There is error. The judgment is set aside, and the cause remanded, in order that nominal damages may be assessed.

All concur.

Amelia P. DE WITT et al.

v.

William L. BISSELL, Appt.
(77 Conn. 530.)

The owner of property bordering on a mill pond cannot enjoin the owner of the dam and water privilege from drawing the water down to its natural level when it becomes necessary for the utili zation of the power, although a portion of the bottom of the pond is thereby uncovered and exposed to the sun, rendering it unhealthful and injurious to the abutting owner.

(March 9, 1905.)

PPEAL by defendant from a judgment A of the Superior Court for Litchfield County enjoining him from drawing the water from a mill pond.. Reversed.

Statement by Hamersley, J.: The complaint alleges the following facts: On July 15, 1897, the plaintiff was, and ever since has been, the owner of a piece of land adjoining and bordering upon the east shore of Long pond, on which piece of land is a dwelling house used by the plaintiff as a summer residence. At the outlet of said pond there is a dam, claimed to be owned by the defendant, which maintains the water of said pond at a higher level than its natural level. From July 15th to October 1st in each of the years 1897, 1898, and 1899, and from July 15th to the commencement of this suit on September 18th in the year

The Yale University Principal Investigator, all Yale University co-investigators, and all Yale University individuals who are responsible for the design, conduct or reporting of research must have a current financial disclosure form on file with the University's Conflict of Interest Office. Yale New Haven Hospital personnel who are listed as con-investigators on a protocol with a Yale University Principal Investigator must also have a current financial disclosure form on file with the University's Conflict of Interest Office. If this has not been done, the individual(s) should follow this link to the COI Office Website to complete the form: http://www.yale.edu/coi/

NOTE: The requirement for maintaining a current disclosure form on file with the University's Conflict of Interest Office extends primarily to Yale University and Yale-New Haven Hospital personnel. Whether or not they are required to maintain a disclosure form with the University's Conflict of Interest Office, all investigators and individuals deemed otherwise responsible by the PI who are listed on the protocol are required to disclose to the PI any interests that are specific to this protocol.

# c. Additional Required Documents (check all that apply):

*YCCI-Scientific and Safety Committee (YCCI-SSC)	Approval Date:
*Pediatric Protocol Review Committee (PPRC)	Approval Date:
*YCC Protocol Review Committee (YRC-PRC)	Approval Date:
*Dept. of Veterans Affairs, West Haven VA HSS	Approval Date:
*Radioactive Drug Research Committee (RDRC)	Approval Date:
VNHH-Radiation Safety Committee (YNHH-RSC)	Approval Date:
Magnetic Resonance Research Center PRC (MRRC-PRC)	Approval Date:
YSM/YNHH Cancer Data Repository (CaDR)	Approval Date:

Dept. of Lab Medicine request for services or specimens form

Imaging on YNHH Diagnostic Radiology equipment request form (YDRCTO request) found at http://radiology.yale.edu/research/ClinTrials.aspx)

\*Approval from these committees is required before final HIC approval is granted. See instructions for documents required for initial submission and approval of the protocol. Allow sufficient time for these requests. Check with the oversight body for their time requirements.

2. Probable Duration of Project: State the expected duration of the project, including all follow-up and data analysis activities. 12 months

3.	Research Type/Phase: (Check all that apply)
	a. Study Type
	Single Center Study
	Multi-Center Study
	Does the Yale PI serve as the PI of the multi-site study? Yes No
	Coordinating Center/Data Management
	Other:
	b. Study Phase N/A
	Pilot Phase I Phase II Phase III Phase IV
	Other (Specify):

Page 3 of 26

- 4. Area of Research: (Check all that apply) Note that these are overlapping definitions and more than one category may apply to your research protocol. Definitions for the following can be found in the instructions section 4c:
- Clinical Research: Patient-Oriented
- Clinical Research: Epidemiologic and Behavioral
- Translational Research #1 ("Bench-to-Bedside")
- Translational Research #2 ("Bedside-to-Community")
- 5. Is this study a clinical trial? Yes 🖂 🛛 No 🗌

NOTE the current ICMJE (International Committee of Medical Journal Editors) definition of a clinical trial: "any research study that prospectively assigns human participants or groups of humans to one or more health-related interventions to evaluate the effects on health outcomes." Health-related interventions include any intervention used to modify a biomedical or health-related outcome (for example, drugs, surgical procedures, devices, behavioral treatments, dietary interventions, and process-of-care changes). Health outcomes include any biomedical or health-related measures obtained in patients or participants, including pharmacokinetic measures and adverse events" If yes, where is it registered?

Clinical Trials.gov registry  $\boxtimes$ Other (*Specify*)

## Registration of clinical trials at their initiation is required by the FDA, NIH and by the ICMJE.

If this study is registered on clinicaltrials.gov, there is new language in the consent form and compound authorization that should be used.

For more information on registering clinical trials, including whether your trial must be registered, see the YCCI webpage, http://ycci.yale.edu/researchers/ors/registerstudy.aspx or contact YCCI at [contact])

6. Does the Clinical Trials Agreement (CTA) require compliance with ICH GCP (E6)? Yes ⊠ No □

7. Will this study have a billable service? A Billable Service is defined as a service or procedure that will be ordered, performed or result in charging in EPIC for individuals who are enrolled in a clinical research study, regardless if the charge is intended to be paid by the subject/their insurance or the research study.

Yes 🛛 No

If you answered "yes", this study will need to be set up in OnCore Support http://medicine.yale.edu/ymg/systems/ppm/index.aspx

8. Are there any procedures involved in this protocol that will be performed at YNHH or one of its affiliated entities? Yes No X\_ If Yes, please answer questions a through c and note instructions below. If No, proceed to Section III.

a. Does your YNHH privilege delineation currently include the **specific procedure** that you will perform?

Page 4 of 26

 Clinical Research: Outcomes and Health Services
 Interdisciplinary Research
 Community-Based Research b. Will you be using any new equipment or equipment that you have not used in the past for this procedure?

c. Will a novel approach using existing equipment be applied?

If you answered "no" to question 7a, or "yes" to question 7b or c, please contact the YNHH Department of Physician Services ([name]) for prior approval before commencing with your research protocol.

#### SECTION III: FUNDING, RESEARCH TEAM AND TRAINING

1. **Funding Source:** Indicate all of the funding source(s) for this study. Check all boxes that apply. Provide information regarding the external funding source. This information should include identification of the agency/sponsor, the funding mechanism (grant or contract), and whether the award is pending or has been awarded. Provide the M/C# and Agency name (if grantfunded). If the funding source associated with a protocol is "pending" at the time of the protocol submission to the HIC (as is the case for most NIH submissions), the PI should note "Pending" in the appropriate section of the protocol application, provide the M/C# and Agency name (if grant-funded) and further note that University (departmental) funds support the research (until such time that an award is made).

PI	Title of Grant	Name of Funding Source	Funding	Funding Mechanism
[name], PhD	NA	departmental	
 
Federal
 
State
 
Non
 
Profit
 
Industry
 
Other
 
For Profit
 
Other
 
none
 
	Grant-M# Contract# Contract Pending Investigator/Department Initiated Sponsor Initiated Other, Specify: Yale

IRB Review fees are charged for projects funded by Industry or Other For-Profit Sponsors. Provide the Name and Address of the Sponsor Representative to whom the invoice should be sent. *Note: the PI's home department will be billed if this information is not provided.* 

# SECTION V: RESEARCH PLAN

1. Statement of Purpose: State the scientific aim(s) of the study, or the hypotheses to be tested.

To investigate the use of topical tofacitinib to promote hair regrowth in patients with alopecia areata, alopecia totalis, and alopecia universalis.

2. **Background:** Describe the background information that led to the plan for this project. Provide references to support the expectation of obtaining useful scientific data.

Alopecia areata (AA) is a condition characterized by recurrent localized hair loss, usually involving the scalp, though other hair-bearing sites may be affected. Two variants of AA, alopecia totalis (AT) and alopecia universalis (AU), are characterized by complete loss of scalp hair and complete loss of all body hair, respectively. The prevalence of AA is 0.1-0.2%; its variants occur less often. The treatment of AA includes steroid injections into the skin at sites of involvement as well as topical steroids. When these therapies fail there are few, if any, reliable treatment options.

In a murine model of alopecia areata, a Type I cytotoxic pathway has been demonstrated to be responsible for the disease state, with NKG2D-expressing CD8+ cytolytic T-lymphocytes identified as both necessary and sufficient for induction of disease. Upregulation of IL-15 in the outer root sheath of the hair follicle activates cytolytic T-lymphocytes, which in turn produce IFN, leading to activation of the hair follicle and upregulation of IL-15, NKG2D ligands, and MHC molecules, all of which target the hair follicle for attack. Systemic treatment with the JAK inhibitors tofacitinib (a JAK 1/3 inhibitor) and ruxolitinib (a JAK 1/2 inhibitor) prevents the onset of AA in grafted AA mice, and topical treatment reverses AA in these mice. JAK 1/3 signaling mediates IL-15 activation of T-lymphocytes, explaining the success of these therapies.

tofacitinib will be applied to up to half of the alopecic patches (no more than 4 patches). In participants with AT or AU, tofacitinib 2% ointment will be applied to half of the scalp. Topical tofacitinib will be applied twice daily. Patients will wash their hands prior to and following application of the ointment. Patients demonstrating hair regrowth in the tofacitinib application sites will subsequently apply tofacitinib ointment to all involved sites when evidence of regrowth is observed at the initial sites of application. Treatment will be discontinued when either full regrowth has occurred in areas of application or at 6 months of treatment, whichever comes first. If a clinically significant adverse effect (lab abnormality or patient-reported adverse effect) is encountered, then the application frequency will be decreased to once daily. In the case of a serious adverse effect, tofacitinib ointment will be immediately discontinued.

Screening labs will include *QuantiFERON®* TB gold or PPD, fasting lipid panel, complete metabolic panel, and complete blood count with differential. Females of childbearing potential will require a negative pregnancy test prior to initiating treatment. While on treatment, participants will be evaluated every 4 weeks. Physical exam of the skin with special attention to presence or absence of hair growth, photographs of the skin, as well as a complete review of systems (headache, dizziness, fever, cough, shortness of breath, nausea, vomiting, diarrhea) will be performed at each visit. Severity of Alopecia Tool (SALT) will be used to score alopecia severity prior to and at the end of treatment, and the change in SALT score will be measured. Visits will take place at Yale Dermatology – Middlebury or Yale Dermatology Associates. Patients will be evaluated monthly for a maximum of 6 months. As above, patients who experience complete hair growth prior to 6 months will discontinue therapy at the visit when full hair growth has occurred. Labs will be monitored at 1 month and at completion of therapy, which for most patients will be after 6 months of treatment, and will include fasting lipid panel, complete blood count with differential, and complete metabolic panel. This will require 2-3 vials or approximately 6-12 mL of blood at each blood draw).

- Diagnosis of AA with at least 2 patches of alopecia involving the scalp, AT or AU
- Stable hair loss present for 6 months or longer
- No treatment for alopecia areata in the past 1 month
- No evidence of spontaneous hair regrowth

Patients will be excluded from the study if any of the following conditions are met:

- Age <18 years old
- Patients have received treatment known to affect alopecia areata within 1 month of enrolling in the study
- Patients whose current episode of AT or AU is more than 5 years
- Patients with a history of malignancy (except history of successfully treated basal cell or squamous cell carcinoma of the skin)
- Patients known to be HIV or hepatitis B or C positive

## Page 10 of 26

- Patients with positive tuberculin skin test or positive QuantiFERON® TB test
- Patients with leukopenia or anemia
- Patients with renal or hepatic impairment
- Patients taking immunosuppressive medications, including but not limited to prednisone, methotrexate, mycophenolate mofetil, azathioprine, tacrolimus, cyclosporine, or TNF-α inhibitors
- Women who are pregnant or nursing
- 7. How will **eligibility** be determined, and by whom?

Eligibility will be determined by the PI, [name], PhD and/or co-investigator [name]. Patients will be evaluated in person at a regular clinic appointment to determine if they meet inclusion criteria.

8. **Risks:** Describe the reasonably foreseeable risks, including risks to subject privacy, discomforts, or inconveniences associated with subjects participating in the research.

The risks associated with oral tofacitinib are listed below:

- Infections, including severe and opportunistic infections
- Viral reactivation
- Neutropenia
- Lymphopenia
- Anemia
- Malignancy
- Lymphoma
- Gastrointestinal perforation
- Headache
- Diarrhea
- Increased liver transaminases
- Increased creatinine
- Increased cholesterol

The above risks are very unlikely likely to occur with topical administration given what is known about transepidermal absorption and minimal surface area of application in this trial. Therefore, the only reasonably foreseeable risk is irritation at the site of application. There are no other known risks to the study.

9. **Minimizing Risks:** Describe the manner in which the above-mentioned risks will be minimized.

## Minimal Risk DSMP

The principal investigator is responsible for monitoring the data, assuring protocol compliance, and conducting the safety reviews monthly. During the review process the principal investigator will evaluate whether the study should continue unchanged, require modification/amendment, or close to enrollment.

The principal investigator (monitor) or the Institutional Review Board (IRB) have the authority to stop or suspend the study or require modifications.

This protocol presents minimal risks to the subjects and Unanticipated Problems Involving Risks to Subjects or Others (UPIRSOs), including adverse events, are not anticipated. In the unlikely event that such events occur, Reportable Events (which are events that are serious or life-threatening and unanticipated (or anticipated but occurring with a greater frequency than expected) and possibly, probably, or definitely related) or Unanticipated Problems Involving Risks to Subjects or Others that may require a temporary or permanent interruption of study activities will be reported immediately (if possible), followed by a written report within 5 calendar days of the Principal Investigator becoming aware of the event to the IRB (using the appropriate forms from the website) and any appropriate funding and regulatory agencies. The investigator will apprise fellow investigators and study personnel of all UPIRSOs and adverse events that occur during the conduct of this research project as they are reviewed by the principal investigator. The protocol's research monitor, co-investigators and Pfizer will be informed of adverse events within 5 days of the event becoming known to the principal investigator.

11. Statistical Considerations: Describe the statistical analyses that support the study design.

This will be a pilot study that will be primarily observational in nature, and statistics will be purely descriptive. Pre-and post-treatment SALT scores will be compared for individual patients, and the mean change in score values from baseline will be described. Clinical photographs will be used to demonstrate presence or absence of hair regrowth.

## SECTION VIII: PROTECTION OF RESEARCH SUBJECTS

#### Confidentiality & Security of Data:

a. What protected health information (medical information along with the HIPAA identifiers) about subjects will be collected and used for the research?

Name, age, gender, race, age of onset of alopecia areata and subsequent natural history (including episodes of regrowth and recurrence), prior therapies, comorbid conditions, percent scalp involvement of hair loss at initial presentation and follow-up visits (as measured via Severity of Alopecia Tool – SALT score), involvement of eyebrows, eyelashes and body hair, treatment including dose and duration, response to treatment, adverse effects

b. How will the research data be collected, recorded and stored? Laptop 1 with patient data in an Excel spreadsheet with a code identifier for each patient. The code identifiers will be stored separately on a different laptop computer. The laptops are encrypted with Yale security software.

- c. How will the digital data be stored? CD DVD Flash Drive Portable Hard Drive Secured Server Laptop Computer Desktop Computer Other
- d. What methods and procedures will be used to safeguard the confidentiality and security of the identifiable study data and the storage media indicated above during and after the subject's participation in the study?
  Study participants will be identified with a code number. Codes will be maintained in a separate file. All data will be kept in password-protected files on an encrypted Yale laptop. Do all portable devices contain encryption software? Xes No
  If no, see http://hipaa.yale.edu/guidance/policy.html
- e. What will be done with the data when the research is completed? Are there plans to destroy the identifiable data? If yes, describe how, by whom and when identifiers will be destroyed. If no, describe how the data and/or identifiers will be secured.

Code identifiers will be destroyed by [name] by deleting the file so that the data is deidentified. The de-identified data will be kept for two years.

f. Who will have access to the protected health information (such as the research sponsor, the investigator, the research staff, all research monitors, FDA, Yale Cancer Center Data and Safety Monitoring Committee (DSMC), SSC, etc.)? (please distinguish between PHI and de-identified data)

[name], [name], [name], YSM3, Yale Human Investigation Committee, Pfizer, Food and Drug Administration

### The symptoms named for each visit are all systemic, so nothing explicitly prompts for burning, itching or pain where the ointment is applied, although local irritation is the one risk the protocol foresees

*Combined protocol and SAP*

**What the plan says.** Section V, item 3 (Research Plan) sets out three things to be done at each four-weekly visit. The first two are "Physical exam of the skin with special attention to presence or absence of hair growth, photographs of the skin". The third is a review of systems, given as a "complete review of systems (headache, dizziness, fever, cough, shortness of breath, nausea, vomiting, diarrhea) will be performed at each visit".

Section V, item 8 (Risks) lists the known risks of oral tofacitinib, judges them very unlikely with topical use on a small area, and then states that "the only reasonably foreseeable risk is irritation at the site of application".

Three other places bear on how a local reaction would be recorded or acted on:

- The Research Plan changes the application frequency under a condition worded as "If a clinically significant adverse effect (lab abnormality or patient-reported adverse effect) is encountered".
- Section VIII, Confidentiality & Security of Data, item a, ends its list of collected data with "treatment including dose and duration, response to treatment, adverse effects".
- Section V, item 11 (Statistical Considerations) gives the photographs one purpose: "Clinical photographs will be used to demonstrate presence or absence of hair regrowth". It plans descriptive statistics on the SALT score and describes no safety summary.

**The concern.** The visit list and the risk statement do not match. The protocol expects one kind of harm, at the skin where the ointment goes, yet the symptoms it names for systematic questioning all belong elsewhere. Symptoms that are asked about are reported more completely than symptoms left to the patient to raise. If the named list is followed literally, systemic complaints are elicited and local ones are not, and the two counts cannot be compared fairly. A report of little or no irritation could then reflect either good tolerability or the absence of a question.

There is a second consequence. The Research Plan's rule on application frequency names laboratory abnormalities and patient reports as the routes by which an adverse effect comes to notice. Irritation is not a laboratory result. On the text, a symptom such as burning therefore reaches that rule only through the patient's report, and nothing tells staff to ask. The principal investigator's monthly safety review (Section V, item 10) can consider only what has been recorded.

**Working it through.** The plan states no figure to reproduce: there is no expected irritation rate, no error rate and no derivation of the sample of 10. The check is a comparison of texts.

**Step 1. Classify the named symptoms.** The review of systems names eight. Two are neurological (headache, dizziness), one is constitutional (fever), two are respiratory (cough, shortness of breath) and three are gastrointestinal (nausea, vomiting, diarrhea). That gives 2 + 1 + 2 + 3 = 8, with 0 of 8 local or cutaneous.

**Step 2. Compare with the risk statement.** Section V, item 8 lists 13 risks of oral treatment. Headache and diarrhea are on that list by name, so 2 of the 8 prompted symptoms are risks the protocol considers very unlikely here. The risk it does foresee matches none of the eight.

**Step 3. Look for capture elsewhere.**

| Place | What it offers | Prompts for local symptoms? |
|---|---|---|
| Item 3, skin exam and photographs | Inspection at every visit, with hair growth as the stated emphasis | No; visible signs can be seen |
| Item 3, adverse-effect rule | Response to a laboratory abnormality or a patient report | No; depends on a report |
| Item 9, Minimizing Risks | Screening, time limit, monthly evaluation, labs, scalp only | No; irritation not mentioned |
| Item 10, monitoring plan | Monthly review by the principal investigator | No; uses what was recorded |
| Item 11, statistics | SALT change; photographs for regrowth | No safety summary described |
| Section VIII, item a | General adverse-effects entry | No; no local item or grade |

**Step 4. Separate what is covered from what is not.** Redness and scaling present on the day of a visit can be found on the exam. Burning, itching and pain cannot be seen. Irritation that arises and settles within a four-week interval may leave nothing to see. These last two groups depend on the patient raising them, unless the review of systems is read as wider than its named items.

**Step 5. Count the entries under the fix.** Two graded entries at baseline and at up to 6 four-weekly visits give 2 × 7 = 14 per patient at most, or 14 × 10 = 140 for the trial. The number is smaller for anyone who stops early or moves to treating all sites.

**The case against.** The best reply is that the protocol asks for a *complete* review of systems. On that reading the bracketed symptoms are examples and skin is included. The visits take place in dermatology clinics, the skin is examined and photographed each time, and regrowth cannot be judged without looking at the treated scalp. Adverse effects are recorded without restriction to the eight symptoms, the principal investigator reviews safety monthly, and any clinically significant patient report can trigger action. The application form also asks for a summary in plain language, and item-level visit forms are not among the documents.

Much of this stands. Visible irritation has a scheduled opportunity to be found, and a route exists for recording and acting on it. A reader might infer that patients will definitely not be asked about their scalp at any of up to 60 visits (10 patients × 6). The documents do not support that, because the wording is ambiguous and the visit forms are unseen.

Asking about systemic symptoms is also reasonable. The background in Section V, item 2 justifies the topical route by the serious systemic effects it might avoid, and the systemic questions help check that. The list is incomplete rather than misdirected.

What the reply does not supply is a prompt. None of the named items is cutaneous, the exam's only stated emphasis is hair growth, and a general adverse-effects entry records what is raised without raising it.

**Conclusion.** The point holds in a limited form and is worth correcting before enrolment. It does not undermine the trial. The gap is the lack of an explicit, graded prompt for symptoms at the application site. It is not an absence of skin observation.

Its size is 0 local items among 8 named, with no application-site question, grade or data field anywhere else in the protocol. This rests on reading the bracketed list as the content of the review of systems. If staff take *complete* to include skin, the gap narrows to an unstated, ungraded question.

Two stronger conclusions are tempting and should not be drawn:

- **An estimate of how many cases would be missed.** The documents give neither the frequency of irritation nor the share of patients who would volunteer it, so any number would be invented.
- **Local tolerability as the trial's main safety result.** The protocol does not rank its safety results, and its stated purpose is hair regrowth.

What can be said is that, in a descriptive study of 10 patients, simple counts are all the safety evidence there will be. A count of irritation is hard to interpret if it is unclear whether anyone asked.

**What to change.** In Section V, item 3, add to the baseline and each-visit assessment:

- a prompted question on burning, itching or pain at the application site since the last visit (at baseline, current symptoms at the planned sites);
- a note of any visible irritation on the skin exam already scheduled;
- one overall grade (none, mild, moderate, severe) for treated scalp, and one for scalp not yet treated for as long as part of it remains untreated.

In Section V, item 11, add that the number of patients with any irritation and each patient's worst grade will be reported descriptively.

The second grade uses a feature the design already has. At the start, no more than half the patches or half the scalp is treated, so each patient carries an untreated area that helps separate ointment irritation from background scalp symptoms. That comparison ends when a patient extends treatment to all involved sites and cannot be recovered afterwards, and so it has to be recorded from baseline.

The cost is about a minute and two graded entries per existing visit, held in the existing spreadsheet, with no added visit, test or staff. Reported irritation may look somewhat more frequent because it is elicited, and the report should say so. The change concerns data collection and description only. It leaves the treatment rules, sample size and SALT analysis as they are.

1900, the defendant drew off the water of said pond by raising the gate in said dam until a large area of the land which is covered by water when said pond is full was exposed, which exposed condition continued until October 1st in the years 1897, 1898, and 1899, when the defendant permitted said pond to fill up to its usual level as maintained by said dam, and continued in the year 1900 until the commencement of this suit. When the water was thus drawn off. the land thus exposed to the sun produce offensive stenches, unhealthy to the plaintiff and other inmates of said house, rendering said house uninhabitable, and constituting a nuisance. The defendant formerly oper ated a gristmill, machine shop, and foundry with the water flowing from said pond,

1

NOTE. AS to rights in artificial condition of body of water generally, see note to Pewau kee v. Savoy. 50 L. R. A. 836.

As to right of owner of mill to draw off the water and lower the water in the pond so as to destroy the ice privileges of the owner of land bordering on the pond, see, in this series. Eidemiller Ice Co. v. Guthrie, 28 L. R. A. 581.

As to right of owners of mill on stream flowing from great pond to lower outlet to draw down the water in the pond, see Fernald v. Knox Woolen Co. 7 L. R. A. 459.